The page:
Strategy Guide

Performing Poetry

K - 5
Strategy Guide Series
Performing Literature to Promote Fluency and Comprehension

About this Strategy Guide

Performing poetry can be used to integrate reading across the curriculum. Students read with expression, using their voice and gestures to convey the meaning of the text. With repeated readings of a poem, students become fluent readers and increase their comprehension.

Research Basis

Support for the multifaceted nature of performing poetry is found in several reading theories and educational paradigms including Dowhower (1987), Rosenblatt (1978), Samuels (1979), and Schreiber (1980). More recently, Wilfong (2008) indicated that repeated reading of poetry improves fluency and attitude toward reading. Through repeated readings of the text, students increase sight word vocabulary and the ability to decode words quickly and accurately. In addition, the repeated readings allow students to use appropriate sentence phrasing, read punctuation markers, and read with greater ease. This fluent reading enables students to spend less time on decoding and have greater comprehension of the text (Pikulsi & Chard, 2005).

Performing poetry also allows students to read the poem through an interpretive process, using intellect and emotion to comprehend the content of the poem.

Strategy in Practice

  • Choose a poem to enrich, reinforce, or teach content subject matter. On some occasions, give students the opportunity to locate or write a poem instead.
  • Distribute copies of the poem to students. If possible, also make the poem available on a large sheet of paper or project it on the board.
  • Model fluent reading by reading the poem orally while the students follow along with their printed copy. Discuss the content of the poem and encourage students to share their reactions.
  • Identify unfamiliar words by highlighting them with a pen or tape on the large copy of the poem. Discuss the meaning of these words.
  • Read the poem again and have students join you in the reading. Model reading with expression and include volume, pitch, and tone when appropriate and pay attention to punctuation markers.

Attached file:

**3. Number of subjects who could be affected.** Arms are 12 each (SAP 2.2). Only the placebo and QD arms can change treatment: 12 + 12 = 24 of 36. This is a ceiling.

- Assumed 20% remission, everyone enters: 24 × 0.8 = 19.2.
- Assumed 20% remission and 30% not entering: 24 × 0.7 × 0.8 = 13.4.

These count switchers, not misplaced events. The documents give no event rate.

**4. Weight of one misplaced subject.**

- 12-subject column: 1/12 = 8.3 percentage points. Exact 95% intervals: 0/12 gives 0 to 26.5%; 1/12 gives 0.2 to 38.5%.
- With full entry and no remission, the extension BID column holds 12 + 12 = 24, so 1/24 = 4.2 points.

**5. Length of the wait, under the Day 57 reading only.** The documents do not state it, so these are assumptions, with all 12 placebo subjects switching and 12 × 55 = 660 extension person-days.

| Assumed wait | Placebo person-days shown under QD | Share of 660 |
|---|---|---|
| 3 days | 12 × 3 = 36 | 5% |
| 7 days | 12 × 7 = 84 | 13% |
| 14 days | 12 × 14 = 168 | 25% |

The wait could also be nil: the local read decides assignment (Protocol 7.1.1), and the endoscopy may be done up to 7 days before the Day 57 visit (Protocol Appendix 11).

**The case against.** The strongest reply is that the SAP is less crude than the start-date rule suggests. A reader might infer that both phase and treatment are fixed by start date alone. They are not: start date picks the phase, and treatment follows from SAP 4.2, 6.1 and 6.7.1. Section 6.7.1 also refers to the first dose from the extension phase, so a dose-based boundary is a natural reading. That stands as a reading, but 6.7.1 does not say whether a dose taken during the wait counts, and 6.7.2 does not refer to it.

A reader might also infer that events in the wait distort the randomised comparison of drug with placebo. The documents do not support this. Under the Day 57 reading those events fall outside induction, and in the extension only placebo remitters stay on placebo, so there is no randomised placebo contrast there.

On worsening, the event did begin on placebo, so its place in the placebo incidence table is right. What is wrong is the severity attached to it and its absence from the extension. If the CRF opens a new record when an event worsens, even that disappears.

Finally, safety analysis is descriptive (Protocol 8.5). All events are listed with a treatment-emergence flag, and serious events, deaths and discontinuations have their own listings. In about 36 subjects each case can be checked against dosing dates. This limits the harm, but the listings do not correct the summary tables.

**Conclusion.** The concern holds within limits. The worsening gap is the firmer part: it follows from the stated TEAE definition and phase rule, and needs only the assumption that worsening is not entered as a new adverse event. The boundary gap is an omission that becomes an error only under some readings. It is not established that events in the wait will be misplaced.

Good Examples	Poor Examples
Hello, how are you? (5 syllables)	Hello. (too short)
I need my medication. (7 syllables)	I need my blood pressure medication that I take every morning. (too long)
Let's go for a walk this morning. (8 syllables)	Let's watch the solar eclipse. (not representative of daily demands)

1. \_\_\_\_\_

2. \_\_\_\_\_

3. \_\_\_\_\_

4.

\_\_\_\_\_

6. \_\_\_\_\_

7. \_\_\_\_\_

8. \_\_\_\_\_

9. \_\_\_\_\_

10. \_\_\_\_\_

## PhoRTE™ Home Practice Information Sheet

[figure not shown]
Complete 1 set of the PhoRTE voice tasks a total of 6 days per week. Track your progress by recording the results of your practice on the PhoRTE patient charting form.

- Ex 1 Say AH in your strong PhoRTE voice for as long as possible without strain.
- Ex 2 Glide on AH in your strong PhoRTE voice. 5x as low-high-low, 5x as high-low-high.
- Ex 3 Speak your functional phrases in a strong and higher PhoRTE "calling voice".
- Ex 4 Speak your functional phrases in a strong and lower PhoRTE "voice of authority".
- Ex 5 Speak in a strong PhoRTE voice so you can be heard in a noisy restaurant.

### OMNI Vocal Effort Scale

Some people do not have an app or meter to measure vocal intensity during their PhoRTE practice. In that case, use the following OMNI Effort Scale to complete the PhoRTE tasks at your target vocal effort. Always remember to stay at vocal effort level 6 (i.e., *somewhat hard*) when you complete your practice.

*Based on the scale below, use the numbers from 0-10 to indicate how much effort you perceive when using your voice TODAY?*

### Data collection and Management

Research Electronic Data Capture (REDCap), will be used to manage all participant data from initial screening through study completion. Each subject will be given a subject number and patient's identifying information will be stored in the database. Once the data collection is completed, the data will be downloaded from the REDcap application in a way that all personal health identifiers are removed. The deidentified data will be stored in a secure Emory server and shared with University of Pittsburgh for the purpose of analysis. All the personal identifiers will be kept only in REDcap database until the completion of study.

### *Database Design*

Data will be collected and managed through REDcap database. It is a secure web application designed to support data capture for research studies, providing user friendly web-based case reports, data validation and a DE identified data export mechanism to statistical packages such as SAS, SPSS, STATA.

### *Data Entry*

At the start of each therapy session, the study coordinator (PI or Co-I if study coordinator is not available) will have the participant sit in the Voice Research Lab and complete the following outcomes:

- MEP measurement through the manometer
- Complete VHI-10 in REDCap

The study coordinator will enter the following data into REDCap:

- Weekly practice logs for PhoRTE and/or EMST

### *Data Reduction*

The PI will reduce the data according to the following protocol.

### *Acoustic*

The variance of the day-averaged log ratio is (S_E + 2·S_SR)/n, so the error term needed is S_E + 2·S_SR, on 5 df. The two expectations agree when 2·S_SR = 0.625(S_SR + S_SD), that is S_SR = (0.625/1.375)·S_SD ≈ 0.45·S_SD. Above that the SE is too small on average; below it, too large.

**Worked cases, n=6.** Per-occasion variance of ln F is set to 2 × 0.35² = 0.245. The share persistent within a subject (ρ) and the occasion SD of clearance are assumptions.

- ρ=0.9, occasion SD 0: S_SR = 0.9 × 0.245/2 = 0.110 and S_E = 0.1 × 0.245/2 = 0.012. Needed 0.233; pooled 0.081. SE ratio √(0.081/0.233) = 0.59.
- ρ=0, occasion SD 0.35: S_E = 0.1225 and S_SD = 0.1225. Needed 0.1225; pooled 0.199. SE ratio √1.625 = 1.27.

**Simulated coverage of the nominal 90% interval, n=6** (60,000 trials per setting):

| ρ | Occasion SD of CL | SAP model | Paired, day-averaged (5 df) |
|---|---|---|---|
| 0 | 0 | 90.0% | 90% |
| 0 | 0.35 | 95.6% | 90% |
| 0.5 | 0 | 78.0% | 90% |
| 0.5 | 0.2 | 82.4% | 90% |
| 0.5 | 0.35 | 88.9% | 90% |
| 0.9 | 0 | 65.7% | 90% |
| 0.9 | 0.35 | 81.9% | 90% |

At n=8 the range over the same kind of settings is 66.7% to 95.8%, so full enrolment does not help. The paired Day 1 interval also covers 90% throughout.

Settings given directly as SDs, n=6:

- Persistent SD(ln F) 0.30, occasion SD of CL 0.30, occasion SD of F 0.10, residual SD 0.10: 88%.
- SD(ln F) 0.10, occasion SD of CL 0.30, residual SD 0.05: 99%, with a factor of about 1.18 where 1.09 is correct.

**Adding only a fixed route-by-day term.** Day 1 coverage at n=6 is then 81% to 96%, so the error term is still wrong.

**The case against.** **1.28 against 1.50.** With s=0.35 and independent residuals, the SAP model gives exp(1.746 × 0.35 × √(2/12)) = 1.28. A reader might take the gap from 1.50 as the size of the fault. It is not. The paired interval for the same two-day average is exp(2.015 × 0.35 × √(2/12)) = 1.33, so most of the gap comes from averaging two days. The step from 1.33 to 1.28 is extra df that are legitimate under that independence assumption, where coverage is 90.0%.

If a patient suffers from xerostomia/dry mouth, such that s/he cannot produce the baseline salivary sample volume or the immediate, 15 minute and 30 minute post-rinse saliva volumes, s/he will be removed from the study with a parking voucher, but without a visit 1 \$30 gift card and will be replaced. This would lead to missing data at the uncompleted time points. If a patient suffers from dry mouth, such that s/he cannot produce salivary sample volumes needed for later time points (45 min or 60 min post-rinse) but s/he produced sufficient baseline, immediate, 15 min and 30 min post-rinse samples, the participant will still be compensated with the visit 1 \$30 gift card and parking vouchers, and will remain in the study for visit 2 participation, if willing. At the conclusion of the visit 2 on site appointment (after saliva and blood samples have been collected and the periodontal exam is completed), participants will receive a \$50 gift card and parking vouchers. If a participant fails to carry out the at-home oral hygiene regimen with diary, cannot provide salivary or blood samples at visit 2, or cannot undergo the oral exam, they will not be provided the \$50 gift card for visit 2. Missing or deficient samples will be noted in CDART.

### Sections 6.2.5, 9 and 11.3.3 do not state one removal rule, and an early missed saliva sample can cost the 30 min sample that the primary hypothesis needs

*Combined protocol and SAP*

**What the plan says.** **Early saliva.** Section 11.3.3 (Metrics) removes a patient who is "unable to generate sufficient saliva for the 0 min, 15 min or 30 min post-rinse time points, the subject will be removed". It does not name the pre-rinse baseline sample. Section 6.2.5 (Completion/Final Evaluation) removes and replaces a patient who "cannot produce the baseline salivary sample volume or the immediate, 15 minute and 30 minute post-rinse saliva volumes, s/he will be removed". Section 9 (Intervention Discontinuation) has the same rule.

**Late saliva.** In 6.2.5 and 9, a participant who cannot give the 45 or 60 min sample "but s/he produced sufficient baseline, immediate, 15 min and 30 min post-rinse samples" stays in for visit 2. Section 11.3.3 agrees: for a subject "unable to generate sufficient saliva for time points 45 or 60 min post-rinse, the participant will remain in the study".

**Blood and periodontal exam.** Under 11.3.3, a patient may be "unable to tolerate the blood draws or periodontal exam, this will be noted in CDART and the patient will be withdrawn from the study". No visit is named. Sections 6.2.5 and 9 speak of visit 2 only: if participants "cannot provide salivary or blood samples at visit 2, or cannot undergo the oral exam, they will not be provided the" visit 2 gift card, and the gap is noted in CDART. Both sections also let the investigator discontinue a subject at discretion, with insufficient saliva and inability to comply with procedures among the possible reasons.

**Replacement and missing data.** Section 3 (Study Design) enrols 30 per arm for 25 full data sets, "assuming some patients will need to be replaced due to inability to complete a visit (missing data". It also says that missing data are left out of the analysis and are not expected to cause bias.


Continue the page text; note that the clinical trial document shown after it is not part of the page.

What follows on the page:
• Continue with students reading alternating stanzas, verses, or lines with a partner or in a small group.
  • Discuss the content of the poem, especially to teach specific information in literacy (e.g., phonograms, word families) or in another content area (e.g., math, social studies, science).
  • If students are reading their own creations, have them repeat read their poems with a partner or small group.
  • On performance day, the students can read all or part of the poem either individually or in a group.
    • Poetry Parade—Students parade to another classroom and recite their poetry. Students carry large cutouts or pictures to provide a visual for the viewers, with the poem attached to the back.

    • Poetry Day—On a given day of each week, students can read a poem of their choice to their class.

    • Poetry Theatre—Transform your classroom into a theater and have students read poetry individually or in groups to the audience. Invite parents or other classes to attend.

    • Poetry Café—Transform your classroom into a café and have students orally read poetry to their classmates, family members, and/ or members of the school community.

    • Poetry Night—Invite parents and member of the community to listen to students read poems. These poems can be their own choice or their own creation.

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